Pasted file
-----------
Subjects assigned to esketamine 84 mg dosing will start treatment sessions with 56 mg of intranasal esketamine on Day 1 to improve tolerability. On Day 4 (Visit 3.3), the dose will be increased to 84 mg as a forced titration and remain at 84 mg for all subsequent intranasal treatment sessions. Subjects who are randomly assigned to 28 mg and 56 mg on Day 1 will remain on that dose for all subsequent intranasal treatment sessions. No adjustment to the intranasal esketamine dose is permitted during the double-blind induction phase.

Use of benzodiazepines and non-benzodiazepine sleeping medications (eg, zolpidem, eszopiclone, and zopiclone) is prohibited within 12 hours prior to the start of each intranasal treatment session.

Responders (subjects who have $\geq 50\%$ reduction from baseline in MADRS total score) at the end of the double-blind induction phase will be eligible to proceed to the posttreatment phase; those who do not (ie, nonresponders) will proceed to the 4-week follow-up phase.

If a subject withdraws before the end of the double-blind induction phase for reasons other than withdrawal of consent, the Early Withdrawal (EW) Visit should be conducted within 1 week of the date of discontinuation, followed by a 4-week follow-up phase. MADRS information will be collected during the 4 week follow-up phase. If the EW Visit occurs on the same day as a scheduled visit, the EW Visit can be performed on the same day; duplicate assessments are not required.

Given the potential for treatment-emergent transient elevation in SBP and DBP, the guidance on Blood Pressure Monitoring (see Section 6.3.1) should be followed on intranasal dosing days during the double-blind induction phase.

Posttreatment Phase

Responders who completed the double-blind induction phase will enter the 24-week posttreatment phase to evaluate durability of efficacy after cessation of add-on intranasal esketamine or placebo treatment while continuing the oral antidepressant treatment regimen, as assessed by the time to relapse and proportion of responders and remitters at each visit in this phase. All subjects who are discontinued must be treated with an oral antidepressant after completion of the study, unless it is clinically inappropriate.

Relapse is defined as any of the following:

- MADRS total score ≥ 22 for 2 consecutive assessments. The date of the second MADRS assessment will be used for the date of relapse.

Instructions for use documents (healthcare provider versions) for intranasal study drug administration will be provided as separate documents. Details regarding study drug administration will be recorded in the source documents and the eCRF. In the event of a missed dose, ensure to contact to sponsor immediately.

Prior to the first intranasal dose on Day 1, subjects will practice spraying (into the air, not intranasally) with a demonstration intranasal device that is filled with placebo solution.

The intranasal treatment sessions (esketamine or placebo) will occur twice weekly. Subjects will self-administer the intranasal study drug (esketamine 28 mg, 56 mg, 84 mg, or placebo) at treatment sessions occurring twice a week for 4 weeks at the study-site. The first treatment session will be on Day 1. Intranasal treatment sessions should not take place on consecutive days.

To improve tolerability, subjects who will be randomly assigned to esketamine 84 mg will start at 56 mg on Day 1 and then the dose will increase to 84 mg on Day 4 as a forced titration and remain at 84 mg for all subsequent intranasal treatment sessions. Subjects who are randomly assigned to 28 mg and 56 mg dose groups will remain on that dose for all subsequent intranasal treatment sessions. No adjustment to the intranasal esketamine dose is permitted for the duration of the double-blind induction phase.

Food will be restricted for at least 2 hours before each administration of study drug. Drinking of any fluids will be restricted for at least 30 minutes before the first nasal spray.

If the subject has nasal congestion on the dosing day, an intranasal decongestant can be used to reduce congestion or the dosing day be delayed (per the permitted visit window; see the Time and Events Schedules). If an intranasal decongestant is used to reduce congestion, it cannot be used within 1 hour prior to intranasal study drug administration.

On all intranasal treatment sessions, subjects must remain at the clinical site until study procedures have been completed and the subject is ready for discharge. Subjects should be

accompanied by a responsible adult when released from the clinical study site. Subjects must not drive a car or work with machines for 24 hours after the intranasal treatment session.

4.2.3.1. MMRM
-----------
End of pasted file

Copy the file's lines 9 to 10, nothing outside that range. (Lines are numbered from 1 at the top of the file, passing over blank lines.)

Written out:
- MADRS total score ≥ 22 for 2 consecutive assessments. The date of the second MADRS assessment will be used for the date of relapse.

Instructions for use documents (healthcare provider versions) for intranasal study drug administration will be provided as separate documents. Details regarding study drug administration will be recorded in the source documents and the eCRF. In the event of a missed dose, ensure to contact to sponsor immediately.